If none of this is sounding incredible to you so far then you probably don’t know what it feels like to be a womxn of color and mother with a disability. I do. I live with an invisible disability that often prevents me from doing everyday stuff. Even walking can be tough sometimes. Now, consider that the May Day March from Judkins Park all the way to the Seattle Center is over seven and a half miles. That’s not doable for me even on a good day. In fact, though I am often at marches I have never completed an entire march yet.
Add to this the difficulty of being a parent with a small child in a stroller or carrier, or even an older child who could maybe walk for a bit. That’s still a tough or completely undoable seven and a half miles. I certainly would never attempt this with my disability and my seven-year-old son. Ever. Then add to this a larger group mentality that may or may not speak directly to the experience and needs of being a womxn of color, queer, trans, and/or gender non-conforming person of color. That makes an even tougher seven and a half miles.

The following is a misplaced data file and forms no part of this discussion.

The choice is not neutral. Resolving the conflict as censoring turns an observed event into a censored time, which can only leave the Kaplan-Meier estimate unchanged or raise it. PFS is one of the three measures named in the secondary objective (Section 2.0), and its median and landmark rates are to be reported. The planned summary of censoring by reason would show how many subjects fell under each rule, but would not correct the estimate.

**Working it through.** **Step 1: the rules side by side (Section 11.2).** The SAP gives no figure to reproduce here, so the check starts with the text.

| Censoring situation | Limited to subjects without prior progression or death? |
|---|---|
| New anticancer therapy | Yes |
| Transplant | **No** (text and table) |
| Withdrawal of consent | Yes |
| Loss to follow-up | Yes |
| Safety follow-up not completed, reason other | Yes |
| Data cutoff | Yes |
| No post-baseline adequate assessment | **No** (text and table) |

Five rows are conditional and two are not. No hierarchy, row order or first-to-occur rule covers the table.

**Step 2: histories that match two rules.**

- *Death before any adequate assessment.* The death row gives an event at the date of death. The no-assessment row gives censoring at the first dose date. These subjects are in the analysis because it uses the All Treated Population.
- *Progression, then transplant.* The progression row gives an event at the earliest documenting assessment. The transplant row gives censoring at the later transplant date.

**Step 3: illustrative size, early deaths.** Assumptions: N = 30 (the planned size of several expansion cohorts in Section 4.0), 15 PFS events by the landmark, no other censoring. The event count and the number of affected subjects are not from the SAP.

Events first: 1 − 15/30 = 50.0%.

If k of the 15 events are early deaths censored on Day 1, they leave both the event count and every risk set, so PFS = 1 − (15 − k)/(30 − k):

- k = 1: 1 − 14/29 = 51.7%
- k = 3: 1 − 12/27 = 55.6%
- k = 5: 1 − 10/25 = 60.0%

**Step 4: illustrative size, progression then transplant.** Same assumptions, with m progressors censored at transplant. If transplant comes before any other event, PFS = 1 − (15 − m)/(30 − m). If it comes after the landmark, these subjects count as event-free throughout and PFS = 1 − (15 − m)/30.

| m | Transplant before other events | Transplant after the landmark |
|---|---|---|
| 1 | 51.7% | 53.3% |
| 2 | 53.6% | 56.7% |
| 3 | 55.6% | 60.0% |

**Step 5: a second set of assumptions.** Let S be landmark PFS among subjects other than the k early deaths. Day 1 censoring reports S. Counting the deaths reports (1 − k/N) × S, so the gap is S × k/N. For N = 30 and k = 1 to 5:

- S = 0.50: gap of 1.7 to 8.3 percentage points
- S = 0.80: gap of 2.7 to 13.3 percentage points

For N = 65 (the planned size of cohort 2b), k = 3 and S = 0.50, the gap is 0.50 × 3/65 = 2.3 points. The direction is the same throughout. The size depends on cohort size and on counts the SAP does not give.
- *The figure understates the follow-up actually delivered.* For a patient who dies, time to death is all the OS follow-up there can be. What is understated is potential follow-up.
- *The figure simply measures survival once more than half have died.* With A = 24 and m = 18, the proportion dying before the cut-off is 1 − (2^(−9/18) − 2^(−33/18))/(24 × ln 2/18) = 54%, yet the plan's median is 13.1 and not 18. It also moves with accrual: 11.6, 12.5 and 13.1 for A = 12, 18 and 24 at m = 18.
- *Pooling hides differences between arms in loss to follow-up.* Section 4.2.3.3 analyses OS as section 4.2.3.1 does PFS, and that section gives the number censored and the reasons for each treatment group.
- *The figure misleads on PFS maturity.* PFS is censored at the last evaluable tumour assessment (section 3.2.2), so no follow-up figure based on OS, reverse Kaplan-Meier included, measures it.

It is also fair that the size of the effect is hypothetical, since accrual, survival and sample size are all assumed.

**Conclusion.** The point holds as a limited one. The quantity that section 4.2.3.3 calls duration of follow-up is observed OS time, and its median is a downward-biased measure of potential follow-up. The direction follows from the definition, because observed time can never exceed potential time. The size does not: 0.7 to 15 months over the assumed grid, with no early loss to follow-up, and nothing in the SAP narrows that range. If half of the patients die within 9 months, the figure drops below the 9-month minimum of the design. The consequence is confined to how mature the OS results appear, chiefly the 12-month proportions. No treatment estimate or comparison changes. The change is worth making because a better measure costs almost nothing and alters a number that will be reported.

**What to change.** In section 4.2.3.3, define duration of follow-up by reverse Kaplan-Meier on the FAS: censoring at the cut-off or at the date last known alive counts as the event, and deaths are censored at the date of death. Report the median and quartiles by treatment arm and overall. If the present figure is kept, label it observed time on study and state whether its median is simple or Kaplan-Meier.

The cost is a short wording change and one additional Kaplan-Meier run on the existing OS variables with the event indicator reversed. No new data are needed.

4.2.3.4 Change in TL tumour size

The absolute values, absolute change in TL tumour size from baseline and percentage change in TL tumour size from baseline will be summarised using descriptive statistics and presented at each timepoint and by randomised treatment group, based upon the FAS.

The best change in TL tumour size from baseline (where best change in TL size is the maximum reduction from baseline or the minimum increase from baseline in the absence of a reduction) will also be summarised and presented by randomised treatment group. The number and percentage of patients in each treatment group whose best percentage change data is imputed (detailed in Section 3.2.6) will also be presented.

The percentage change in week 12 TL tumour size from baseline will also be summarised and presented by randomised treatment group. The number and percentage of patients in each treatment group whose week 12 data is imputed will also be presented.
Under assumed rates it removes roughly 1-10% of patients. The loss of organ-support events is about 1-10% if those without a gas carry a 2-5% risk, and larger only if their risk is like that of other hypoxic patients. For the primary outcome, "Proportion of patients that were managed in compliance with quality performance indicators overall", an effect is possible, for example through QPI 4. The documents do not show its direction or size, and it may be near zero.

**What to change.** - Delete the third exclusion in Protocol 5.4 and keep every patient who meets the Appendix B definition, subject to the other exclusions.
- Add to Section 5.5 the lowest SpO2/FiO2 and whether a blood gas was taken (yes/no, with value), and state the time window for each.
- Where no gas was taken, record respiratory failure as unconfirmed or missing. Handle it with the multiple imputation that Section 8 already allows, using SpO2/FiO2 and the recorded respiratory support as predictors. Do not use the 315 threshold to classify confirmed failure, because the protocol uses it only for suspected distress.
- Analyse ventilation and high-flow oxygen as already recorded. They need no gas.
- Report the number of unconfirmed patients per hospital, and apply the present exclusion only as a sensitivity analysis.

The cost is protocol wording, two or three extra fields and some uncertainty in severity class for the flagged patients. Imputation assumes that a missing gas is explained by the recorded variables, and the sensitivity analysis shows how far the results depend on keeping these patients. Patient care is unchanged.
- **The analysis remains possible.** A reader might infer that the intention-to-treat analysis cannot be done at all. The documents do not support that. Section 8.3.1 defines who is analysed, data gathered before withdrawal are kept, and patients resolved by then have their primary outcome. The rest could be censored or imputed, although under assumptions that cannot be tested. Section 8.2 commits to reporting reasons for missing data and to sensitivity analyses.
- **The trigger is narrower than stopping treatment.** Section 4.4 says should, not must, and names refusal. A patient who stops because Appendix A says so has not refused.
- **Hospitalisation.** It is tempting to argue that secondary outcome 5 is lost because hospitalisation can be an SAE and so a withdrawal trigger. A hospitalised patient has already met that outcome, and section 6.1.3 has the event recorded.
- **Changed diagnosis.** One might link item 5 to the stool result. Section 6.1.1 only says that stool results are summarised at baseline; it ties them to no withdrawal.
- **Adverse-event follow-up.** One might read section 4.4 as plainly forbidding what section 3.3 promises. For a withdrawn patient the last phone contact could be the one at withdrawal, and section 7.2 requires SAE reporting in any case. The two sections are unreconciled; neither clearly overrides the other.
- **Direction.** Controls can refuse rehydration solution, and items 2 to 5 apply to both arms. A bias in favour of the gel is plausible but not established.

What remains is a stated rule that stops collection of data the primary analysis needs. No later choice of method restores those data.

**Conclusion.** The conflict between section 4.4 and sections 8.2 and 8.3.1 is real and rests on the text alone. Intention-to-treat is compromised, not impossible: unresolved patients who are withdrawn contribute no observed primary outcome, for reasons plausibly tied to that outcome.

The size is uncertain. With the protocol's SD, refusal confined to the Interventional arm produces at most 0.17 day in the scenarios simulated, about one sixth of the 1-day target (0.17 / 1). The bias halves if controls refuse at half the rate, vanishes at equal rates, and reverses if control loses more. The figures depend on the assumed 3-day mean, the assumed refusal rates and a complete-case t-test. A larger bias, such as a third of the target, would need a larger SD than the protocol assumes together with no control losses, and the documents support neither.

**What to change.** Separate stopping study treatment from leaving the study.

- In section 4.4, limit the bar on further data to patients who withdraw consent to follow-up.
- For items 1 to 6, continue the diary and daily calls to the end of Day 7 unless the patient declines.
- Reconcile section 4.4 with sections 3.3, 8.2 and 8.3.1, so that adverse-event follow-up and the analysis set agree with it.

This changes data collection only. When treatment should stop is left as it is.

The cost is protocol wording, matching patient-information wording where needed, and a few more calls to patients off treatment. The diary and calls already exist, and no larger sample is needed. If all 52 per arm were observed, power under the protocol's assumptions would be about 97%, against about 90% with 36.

So the Womxn of Color and Families Contingent is special. Really special. And while it’s smaller than the main event, it’s growing and certainly not any less powerful. At the mini-rally for instance we heard from so many greats: passionate rallying cries from reps like JM Wong of Parisol and Donna Denina of GABRIELA Seattle; two slams by Youth Speaks poets including Ezra Conklin one of this year’s top six finalists; a report on the women’s hunger strike at the Northwest Detention Center; a fiery speech by Senait Brown of EPIC; and even a rad Anakbayan choral performance accompanied by guitar.